Thanks very much! Keep watching, there going to be a lot more great stuff coming out here. I think those media estimates are either (a) dead wrong, or (b) referring to one of the smaller femurs, not the "pallet crusher" specimen. A lot of media outlets don't know jack about dinosaurs, they often reported BANDit or SNAFU-ite fringe theories as if the entire field had changed course and adopted them - only to completely go the other way the next year. Well it's not the field that did that, it's pop-media companies that don't bother to investigate their sources and how robust and accepted the evidence behind them is.

@ Gray

You're right, it looks bigger, at least 2.7m - 2.9m long. Approaching 3m. The 2.4m figure may be one of the smaller femurs in the herd. I've heard 2.9m as the figure for the big one but none of the is verifiable until the paper is published... beyond the fact that Pablo Puerta looks about as tall as anyone else on the dig crew, probably 6ft or close to it. There may be even bigger ones that haven't been photographed yet. Keep in mind if my hypothesis about this being a lognkosaur is correct, it won't even matter if the femur is smaller than Argentinosaurus, it's still the biggest longkosaur femur we have seen... and since lognkosaurs are so fat and wide, it would still outweigh Argentinosaurus. However, those photos of Pablo and the femur are pretty convincing evidence that even Argentinosaurus has nothing on this monster.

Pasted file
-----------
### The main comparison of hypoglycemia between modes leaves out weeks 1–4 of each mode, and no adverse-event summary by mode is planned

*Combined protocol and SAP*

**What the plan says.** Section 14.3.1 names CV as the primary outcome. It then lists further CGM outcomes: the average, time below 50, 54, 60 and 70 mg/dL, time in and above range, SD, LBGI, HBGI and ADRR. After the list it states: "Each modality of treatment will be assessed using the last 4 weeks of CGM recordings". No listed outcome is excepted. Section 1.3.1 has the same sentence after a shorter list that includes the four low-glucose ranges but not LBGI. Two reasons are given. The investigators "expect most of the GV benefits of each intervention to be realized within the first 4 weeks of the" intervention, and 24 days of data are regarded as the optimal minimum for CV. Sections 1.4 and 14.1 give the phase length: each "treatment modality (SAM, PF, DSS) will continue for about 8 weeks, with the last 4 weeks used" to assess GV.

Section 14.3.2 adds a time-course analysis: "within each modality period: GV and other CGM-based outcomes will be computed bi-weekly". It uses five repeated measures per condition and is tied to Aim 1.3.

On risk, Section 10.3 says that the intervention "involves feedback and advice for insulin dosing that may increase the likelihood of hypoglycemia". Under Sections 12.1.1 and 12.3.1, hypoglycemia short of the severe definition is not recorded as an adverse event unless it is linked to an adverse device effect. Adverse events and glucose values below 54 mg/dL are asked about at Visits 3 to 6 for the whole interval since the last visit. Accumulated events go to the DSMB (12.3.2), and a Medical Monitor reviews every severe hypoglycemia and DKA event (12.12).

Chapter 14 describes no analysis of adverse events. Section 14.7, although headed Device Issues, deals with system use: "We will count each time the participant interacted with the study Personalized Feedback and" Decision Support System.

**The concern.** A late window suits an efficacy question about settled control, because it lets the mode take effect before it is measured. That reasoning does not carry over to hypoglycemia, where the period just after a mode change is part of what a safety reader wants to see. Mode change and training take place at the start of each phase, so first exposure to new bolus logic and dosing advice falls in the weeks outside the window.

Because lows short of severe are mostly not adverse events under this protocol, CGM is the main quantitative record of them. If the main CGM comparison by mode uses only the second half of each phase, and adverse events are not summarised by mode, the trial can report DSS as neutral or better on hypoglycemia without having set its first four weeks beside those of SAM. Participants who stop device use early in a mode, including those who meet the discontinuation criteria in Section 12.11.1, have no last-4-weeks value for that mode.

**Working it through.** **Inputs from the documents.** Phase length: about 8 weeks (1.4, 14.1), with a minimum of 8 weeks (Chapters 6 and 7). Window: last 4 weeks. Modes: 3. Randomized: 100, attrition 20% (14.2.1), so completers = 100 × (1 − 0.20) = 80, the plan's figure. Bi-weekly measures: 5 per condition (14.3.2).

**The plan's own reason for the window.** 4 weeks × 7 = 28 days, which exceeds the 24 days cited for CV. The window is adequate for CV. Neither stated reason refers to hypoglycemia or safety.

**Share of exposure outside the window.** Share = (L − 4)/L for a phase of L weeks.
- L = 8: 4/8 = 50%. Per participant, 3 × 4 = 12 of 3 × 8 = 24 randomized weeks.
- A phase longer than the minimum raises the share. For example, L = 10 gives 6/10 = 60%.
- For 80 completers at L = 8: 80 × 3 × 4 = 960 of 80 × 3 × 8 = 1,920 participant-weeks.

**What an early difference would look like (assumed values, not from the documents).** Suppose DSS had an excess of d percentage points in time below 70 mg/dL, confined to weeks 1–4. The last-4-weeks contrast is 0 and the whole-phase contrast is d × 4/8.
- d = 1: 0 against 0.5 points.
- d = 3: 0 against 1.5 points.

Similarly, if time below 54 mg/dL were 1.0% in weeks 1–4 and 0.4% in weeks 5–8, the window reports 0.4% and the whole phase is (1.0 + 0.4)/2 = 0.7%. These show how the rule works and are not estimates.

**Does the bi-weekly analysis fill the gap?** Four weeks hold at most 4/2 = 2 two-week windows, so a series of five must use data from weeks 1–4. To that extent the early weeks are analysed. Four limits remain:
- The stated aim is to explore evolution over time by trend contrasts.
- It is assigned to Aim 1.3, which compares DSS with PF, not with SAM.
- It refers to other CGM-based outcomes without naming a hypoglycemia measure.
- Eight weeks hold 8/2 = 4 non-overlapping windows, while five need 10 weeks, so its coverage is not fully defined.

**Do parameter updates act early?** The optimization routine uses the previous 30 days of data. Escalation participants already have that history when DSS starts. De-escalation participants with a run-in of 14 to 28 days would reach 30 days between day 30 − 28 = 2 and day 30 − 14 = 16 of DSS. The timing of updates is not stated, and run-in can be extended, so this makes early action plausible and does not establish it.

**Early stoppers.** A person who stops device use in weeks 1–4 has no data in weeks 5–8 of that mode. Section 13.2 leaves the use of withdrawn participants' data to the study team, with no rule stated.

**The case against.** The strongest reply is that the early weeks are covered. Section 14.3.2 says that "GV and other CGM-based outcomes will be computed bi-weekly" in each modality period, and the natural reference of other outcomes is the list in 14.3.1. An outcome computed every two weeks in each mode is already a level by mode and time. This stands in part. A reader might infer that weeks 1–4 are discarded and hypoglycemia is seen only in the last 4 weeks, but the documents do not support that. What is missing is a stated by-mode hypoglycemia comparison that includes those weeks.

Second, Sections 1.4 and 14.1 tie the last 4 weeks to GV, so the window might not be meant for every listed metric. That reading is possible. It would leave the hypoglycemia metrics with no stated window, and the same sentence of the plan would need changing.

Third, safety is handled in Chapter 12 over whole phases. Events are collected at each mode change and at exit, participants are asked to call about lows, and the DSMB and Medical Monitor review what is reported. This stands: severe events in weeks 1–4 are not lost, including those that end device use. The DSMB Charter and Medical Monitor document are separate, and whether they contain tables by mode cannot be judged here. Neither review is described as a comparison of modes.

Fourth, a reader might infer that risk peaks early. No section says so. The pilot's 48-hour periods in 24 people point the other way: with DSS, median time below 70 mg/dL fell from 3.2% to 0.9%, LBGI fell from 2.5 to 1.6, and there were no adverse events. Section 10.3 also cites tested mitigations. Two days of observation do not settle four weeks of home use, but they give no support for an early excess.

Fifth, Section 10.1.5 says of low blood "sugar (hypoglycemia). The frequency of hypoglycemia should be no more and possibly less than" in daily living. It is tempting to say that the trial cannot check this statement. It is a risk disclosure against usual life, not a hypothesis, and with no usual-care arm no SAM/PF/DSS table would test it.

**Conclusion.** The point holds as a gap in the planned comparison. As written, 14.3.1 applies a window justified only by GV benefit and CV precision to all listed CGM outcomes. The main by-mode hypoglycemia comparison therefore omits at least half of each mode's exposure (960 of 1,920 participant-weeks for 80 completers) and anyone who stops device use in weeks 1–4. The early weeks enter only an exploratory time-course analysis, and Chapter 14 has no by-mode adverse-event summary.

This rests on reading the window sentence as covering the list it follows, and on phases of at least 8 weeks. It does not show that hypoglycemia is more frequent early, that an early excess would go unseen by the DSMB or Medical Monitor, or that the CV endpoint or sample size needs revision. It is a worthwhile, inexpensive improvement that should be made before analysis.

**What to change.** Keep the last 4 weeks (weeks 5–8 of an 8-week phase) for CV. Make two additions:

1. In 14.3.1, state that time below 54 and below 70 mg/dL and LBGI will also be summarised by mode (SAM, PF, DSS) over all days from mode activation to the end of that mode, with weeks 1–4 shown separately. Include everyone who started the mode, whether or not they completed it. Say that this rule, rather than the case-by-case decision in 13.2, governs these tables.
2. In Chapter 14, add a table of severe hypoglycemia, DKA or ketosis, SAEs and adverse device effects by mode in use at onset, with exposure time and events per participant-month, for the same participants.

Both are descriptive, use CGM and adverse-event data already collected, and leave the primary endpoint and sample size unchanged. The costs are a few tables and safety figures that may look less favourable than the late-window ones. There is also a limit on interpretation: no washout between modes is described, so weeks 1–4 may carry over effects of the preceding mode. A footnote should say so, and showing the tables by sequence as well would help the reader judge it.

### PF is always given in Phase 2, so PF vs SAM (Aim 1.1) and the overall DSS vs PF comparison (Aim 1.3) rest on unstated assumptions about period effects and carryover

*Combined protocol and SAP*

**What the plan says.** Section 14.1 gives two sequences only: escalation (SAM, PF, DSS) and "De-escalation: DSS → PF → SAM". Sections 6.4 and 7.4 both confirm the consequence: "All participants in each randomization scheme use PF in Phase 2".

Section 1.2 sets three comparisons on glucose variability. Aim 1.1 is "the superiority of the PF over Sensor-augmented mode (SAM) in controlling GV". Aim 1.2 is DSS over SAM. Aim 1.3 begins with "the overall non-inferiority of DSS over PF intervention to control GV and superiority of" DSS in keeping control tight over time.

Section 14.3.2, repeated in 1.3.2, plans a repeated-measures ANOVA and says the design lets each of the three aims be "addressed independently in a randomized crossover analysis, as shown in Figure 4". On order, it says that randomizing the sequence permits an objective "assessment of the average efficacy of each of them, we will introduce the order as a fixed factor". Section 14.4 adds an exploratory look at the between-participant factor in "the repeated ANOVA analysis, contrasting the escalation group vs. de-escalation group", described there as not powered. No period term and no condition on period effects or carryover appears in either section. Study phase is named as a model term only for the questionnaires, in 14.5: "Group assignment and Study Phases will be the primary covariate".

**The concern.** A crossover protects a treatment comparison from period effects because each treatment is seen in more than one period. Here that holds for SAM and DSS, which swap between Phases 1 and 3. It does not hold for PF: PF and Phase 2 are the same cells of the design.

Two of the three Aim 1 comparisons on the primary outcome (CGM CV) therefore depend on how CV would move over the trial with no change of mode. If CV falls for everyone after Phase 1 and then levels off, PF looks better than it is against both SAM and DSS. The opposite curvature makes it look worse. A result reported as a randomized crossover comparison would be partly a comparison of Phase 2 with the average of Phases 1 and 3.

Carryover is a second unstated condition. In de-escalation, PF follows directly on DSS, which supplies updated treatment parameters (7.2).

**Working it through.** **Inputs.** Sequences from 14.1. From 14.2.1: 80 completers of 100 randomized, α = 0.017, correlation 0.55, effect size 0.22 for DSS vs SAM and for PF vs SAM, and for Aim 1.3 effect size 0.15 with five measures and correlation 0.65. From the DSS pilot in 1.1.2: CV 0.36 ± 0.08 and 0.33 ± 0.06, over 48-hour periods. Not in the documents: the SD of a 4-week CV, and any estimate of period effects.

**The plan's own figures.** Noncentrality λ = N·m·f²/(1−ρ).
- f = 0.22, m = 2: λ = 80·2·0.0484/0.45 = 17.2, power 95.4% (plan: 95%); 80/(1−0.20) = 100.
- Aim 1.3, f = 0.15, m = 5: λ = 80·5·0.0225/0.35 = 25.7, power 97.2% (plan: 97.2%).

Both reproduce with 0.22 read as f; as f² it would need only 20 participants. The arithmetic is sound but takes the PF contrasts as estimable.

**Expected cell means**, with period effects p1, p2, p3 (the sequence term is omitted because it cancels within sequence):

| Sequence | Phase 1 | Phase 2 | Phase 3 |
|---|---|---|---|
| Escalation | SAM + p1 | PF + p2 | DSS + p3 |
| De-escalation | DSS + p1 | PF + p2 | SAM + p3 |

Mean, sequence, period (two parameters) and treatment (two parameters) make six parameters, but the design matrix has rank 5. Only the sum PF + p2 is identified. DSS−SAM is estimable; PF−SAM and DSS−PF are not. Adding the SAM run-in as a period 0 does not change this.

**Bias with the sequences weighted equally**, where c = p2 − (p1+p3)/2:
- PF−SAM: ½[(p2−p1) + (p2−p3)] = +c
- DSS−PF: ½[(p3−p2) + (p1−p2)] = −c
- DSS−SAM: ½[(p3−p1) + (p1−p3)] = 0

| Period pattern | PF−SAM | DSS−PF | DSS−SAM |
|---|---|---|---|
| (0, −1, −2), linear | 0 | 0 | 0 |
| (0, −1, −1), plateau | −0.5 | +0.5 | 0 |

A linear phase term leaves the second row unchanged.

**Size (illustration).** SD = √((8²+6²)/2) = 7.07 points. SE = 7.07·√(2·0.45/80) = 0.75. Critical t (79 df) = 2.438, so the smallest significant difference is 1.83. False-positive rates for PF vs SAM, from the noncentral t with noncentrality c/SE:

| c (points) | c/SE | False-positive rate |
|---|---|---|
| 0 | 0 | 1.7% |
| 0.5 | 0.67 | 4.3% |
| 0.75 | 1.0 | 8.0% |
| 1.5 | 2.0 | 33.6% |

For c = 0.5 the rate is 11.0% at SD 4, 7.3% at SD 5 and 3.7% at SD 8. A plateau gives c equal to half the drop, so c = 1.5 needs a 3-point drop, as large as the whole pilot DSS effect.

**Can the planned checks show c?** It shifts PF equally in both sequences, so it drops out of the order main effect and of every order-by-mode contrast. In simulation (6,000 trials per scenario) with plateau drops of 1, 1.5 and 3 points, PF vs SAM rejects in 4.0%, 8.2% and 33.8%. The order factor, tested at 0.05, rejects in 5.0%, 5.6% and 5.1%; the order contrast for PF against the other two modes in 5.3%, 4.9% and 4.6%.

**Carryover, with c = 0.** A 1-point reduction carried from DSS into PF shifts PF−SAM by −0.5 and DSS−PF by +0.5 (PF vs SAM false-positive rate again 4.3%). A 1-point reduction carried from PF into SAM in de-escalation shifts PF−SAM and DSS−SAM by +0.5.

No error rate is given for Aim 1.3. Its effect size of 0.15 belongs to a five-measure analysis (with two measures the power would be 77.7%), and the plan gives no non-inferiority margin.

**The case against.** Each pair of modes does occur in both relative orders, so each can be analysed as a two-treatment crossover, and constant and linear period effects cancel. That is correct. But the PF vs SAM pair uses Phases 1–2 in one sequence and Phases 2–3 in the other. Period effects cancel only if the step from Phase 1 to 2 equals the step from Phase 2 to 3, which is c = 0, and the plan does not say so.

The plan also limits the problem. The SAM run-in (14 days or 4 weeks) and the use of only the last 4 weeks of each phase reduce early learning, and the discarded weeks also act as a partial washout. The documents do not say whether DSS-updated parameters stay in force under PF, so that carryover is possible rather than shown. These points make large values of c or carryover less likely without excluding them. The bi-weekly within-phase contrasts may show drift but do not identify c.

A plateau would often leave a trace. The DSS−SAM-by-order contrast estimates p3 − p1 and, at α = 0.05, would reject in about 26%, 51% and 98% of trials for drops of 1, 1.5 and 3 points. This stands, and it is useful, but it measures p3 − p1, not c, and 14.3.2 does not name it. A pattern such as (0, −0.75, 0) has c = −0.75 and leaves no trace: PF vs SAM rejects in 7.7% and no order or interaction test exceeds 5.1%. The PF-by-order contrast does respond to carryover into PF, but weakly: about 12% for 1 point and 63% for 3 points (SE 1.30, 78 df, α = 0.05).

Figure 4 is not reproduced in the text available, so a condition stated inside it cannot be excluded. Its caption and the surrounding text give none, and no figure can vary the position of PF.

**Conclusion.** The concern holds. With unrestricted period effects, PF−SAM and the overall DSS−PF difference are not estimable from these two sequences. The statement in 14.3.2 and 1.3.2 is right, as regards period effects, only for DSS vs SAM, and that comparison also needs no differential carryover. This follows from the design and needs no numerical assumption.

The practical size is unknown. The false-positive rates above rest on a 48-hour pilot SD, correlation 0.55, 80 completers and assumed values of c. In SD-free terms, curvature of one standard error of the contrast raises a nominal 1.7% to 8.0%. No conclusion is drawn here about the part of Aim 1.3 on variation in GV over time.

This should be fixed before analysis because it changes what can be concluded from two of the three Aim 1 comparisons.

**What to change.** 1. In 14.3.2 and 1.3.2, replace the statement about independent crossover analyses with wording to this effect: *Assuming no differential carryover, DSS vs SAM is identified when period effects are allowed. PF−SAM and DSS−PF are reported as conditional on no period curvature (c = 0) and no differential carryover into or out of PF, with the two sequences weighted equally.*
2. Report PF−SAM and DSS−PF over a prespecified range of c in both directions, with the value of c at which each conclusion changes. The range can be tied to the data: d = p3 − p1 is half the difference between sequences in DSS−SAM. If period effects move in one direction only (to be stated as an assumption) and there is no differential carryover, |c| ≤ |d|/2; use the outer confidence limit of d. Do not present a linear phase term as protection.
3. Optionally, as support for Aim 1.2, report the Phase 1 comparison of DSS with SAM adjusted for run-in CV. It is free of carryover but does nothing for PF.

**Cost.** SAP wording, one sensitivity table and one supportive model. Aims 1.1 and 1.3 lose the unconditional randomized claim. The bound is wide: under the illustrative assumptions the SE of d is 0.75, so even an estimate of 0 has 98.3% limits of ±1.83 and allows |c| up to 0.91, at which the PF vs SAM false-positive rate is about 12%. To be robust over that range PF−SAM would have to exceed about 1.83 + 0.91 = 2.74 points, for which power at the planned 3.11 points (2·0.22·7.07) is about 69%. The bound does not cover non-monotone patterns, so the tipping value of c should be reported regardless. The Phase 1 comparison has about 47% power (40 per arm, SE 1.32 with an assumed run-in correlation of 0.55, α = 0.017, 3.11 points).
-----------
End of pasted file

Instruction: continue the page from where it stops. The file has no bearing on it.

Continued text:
Lyle Blosser said...

I'm excited to see the next update of your "Brachiosaur Parade" (2009)!

Richard Li said...

Just out of curiosity, what's the largest ornithopod? Those things could get quite monstrous too.

Gray N Stanback said...

The largest ornithopod was probably either "Lambeosaurus" laticaudus or Shantungosaurus, both of which were hadrosaurs that could weigh more than 10 tons--in other words, more than a small sauropod.

Anonymous said...

+Gray N Stanback basilosaurus was first thought to be a marine reptile thats why its taken by a mammal.i also want the name of this dinosaur to be something like ''brontotitan puertai''.i like brontotitan more than saurotheos.